To pacify any leftover downers Lillian may have had from her terrible swing accident she spends a lot of time casually strolling alleys and train tracks at night, meeting strangers, and mercilessly cutting them to pieces with an axe. Sounds like a fun Friday. The axe attacks are brutal, where the killer takes several swings, hacking the victim down like a tree. Each connection with the axe produces a satisfying wet heavy sounding smack, like the person’s limbs are made out of blood soaked wood. It’s great. If there’s one thing this movie does right it’s a brutal axe bludgeoning. There’s also one scene with a church chorus singing and some very intense scowling. I think this movie does scowling right as well. Probably some of the most intense scowling in cinematic history can be found in this flick.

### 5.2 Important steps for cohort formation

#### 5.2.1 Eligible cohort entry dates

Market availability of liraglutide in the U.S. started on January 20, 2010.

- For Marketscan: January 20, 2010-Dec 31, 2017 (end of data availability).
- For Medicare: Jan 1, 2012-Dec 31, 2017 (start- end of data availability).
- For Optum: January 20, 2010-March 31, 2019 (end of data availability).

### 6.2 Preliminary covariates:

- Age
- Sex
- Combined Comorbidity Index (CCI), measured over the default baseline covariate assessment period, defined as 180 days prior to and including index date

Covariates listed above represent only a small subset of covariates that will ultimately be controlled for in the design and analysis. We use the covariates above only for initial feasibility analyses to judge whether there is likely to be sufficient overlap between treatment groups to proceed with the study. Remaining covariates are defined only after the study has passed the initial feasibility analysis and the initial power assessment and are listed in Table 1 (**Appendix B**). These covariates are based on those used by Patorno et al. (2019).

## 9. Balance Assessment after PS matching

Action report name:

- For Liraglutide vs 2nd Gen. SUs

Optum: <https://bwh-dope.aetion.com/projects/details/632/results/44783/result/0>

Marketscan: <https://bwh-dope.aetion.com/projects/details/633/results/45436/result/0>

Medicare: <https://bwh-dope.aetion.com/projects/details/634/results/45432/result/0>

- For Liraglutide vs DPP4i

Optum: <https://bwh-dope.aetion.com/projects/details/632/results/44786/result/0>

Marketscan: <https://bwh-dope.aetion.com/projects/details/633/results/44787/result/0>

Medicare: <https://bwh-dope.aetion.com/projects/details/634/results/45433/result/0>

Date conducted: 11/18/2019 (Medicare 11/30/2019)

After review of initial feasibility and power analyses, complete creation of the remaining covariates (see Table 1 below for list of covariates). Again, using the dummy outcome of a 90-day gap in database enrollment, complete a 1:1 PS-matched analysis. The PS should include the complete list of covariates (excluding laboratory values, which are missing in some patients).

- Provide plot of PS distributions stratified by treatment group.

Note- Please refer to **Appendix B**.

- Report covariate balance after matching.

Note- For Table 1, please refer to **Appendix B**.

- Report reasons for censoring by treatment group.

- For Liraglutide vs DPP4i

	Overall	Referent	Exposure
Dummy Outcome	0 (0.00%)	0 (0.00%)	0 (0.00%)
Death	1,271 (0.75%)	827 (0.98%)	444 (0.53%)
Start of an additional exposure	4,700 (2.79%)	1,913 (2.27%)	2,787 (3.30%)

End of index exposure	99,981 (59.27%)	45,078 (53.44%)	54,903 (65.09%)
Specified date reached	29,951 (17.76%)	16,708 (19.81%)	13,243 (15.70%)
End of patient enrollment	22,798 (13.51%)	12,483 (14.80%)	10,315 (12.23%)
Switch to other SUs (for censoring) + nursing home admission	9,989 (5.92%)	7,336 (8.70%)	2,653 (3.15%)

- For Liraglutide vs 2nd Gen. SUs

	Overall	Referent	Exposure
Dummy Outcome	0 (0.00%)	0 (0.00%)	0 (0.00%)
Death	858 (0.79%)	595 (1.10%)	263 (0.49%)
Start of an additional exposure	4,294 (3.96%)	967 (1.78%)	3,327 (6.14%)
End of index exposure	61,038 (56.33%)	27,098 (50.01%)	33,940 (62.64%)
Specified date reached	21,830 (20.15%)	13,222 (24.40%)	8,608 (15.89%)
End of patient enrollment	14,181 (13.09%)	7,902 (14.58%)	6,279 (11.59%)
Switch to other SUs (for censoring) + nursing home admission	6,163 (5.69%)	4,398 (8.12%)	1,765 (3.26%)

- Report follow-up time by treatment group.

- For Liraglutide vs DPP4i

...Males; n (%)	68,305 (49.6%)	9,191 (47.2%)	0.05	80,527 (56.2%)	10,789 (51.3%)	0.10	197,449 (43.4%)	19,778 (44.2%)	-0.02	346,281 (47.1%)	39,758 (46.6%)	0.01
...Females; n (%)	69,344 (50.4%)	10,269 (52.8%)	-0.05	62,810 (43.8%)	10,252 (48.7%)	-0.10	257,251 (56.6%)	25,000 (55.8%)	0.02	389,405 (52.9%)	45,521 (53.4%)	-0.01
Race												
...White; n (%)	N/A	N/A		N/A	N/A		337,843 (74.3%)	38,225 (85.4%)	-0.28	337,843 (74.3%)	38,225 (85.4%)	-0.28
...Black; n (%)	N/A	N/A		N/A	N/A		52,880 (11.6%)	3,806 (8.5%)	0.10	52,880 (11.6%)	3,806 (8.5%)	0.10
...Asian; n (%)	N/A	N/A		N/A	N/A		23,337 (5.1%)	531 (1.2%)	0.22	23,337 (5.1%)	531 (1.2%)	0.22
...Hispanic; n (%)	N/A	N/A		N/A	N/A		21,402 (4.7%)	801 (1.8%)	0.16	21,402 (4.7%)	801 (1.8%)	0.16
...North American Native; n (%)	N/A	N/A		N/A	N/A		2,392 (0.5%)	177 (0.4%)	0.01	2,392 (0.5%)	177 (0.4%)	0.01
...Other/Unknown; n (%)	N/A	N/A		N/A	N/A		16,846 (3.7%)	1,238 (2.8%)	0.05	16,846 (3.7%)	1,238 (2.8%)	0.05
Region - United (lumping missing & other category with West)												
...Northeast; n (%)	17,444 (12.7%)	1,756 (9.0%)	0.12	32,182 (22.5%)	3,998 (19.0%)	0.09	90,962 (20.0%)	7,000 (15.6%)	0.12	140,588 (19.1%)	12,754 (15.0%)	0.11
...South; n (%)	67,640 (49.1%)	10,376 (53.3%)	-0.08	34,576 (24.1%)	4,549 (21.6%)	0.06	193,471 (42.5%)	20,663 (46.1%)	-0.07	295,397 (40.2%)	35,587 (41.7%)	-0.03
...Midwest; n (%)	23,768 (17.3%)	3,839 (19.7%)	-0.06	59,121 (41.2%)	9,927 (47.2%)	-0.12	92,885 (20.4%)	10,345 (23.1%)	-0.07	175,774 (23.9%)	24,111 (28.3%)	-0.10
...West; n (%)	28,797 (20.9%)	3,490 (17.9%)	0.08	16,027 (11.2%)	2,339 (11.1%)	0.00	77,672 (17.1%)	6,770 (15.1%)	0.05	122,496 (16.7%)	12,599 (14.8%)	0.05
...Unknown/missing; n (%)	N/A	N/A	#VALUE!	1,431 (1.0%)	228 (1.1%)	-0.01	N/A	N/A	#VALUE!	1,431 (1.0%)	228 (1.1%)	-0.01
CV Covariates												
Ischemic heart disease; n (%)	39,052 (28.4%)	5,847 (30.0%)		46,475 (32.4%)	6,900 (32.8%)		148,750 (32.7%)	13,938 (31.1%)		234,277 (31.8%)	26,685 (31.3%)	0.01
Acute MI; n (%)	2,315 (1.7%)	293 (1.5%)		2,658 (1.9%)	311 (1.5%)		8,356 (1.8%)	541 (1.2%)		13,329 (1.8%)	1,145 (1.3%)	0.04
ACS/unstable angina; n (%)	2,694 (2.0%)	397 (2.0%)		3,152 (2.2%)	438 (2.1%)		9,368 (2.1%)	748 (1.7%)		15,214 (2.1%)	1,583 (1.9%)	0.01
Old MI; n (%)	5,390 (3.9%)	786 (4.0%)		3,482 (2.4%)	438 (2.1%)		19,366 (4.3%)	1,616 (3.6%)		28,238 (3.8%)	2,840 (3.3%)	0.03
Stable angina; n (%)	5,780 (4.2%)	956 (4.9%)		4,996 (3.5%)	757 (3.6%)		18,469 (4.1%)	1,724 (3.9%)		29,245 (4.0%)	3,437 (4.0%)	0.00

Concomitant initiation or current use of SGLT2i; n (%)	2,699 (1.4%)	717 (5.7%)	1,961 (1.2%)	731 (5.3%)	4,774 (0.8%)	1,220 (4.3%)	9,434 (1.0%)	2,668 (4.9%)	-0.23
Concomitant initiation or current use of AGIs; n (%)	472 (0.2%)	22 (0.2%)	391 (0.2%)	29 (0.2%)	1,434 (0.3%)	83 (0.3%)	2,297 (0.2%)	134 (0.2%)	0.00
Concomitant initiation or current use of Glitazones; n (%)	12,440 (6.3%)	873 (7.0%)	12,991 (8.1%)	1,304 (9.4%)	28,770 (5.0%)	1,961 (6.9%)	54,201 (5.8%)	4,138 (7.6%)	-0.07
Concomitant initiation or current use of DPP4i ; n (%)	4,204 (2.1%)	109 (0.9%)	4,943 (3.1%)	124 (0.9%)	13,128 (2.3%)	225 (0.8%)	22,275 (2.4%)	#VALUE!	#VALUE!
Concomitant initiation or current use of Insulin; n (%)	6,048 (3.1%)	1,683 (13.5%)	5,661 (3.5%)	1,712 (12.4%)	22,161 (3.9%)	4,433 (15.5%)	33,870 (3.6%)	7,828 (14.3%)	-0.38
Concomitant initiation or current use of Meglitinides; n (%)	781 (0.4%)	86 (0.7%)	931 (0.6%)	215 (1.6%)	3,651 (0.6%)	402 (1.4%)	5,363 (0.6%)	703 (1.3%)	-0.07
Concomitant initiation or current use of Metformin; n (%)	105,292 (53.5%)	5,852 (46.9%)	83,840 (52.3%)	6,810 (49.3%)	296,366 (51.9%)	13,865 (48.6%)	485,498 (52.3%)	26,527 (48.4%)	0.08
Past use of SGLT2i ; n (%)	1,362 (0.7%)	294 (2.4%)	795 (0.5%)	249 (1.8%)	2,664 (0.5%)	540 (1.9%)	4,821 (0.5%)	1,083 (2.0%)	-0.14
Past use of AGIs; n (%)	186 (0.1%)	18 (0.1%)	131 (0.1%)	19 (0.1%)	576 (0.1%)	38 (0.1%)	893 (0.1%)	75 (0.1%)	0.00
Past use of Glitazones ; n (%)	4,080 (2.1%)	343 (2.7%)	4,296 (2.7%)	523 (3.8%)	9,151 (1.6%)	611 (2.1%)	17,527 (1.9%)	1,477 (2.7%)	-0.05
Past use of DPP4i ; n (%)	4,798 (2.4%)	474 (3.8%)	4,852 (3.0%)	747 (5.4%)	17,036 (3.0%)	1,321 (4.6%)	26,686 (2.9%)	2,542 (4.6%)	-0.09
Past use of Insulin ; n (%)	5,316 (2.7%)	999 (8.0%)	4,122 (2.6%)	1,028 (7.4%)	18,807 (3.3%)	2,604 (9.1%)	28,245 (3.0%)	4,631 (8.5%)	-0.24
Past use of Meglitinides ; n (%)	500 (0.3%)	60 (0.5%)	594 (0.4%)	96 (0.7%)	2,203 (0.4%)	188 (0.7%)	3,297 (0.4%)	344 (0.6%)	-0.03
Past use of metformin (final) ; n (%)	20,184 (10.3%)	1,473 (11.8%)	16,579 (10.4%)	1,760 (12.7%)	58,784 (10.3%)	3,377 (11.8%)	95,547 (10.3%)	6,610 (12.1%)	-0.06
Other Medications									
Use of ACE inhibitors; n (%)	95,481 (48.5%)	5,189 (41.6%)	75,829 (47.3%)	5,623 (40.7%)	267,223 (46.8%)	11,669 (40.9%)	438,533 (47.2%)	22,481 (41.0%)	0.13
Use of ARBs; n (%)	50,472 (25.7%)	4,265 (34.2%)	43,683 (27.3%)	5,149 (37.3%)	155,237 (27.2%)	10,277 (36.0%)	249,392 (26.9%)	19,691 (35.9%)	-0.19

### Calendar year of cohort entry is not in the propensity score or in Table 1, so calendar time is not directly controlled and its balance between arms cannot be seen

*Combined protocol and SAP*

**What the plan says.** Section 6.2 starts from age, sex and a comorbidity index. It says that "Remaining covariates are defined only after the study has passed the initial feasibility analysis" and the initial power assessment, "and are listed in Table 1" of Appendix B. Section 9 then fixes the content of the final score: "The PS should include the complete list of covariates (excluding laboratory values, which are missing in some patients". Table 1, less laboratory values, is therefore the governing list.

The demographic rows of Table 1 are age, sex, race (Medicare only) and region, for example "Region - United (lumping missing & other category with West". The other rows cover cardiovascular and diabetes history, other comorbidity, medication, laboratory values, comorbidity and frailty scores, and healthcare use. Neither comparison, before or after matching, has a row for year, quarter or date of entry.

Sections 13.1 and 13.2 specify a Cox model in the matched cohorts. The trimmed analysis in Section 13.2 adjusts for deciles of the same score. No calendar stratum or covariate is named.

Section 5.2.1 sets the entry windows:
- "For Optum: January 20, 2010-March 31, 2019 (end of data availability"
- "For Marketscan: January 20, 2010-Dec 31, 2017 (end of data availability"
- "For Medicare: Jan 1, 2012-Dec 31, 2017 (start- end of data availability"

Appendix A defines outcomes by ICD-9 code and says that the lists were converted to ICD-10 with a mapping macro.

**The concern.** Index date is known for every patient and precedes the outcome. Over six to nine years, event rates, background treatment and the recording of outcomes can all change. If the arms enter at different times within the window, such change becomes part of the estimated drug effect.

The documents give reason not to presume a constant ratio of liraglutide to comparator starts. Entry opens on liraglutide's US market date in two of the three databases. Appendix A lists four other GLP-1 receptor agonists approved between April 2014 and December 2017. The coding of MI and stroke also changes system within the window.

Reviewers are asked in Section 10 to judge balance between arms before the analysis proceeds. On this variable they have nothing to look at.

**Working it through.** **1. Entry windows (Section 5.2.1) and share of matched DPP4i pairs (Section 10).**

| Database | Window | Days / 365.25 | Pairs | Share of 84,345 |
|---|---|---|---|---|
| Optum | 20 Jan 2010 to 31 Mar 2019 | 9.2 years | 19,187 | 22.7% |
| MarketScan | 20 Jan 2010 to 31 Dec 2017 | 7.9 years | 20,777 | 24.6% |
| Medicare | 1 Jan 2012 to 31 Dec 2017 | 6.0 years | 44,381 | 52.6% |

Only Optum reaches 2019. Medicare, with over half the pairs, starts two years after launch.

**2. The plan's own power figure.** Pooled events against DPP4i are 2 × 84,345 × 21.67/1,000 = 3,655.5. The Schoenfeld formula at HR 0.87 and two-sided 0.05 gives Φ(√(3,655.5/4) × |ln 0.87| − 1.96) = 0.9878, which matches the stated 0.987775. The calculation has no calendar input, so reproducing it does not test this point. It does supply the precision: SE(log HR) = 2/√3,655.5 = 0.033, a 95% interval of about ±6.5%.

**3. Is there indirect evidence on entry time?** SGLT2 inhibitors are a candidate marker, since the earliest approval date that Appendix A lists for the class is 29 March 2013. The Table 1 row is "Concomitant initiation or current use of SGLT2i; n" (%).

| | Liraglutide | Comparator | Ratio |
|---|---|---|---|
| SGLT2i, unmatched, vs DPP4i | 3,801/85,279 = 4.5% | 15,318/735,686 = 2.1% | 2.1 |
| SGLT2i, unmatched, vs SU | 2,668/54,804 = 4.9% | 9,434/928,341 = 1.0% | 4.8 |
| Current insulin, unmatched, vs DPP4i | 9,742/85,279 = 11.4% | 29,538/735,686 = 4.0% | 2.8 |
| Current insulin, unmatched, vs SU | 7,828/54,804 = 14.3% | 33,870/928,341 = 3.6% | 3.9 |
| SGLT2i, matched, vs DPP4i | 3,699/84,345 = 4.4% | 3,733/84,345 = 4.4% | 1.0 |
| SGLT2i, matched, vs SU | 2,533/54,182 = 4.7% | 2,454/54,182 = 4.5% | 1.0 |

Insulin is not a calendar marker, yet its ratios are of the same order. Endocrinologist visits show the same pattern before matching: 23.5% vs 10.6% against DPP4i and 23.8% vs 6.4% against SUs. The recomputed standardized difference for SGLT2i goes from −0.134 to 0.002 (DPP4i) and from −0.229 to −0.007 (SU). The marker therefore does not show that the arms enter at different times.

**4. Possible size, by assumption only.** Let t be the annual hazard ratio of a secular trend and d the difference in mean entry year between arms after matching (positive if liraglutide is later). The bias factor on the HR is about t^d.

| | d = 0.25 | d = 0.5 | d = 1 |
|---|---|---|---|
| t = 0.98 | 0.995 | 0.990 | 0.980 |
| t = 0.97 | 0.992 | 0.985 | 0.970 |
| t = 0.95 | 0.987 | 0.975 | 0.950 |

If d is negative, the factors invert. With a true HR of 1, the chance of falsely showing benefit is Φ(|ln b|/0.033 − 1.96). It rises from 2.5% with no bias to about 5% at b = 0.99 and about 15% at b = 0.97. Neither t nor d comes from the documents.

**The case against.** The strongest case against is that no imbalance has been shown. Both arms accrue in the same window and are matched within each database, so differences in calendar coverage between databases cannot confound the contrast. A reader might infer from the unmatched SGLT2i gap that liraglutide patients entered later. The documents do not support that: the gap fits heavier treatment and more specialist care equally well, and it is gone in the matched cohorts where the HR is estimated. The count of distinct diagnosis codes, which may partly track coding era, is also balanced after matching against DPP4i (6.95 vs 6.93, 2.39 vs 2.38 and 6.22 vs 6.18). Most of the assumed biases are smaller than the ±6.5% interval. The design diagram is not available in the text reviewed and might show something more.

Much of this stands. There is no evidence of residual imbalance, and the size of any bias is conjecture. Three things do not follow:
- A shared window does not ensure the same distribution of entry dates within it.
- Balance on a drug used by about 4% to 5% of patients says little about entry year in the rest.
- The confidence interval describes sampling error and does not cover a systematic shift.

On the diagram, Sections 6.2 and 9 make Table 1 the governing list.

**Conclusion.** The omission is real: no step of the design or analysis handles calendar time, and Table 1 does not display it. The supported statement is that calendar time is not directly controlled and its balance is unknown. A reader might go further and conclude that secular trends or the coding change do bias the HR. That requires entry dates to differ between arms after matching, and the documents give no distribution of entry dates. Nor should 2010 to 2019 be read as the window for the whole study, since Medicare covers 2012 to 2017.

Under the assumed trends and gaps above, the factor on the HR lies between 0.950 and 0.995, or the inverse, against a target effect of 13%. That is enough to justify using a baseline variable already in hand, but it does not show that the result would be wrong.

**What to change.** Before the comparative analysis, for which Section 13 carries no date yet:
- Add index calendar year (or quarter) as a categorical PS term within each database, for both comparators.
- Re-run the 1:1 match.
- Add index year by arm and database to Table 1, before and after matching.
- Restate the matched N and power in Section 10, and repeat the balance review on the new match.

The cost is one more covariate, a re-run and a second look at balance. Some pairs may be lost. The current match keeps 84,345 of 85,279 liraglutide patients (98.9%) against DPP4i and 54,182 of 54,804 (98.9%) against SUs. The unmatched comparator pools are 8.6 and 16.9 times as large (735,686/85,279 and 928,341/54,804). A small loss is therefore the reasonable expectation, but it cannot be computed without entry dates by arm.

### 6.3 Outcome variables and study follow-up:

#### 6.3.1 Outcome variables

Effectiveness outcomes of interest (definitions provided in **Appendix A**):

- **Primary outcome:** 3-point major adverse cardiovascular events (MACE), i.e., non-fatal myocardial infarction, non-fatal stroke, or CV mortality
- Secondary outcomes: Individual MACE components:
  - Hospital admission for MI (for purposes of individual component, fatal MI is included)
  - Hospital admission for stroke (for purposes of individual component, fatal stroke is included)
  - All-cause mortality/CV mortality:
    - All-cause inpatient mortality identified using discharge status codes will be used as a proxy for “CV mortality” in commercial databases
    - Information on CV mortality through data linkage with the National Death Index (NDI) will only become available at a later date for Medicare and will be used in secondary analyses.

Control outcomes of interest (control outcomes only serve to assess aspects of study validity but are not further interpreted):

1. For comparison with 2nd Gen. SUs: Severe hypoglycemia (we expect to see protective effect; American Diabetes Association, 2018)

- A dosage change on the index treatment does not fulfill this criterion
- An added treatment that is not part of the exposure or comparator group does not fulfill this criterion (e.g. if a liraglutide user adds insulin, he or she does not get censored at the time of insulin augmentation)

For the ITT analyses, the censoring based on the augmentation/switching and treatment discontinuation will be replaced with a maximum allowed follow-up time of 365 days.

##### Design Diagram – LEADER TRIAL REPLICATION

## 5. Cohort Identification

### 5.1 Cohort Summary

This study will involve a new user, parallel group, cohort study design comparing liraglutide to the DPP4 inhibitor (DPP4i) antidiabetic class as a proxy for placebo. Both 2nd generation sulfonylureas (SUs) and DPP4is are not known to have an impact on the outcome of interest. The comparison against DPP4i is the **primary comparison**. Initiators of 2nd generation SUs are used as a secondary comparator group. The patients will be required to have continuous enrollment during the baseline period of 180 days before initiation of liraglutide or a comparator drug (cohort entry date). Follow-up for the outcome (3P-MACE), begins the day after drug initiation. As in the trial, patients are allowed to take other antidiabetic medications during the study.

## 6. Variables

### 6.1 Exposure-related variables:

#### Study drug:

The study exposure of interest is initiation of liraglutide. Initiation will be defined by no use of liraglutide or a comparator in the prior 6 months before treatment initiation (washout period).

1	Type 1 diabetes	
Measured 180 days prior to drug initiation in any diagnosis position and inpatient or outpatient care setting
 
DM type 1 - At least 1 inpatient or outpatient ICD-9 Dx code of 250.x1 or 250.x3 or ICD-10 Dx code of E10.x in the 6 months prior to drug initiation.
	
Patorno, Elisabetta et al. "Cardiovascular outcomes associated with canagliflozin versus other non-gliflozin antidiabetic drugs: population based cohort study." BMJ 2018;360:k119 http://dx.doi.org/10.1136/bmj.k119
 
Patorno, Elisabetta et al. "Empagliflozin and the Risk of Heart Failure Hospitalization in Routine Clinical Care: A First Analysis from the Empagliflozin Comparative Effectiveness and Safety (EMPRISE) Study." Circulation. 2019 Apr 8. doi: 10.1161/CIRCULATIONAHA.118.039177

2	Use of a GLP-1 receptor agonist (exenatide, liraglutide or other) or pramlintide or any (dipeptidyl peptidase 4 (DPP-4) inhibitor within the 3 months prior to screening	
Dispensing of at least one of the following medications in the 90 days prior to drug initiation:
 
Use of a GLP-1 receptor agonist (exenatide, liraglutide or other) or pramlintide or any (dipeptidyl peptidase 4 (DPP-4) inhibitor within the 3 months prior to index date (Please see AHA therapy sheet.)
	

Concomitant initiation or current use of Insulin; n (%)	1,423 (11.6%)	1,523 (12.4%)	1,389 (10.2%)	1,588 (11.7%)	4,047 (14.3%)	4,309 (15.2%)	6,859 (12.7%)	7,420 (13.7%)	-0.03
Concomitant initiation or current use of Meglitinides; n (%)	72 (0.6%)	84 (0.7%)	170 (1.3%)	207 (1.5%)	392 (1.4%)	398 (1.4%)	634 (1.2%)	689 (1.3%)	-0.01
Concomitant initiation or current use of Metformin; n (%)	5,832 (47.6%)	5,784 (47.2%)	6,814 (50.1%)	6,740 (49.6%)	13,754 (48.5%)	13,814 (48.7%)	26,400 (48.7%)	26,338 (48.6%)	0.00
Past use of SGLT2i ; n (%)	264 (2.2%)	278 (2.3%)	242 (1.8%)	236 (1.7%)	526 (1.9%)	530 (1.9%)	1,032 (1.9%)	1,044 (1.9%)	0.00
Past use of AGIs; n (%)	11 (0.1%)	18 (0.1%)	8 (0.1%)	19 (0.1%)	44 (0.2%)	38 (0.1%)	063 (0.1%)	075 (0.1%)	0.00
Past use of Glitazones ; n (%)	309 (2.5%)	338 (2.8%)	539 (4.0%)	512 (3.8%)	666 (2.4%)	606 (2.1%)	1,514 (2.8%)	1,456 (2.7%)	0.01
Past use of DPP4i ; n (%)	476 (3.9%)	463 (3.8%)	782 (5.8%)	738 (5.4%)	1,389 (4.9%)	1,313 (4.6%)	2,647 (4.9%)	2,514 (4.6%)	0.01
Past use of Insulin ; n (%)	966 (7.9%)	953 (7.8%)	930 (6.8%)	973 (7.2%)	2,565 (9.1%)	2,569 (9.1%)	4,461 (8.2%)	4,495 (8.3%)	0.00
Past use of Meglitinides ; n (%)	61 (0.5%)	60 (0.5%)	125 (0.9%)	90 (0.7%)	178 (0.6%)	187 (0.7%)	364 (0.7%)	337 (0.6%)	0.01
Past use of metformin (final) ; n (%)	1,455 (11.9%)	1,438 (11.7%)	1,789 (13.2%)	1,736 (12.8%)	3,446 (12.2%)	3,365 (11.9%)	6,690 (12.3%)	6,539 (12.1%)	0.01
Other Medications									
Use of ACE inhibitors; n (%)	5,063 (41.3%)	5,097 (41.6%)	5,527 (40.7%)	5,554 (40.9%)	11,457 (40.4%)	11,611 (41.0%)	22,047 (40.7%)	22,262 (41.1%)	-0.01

In the end the bad guy, gal, whatever wins and is anybody really surprised? I wasn’t, not with how callous the cops were acting about the mass murders happening in town. A very low key approach to crime solution is to just dismiss it all as accidental; like that person accidentally cut themselves up into slabs of meat with a fire axe, or got hit by a train. Unfortunately however the world loses a flowering computer nerd at the end as well when the police finally decide to act and mistake him for the killer. Best Buy is going to have to cut their Geek Squad one short I’m afraid.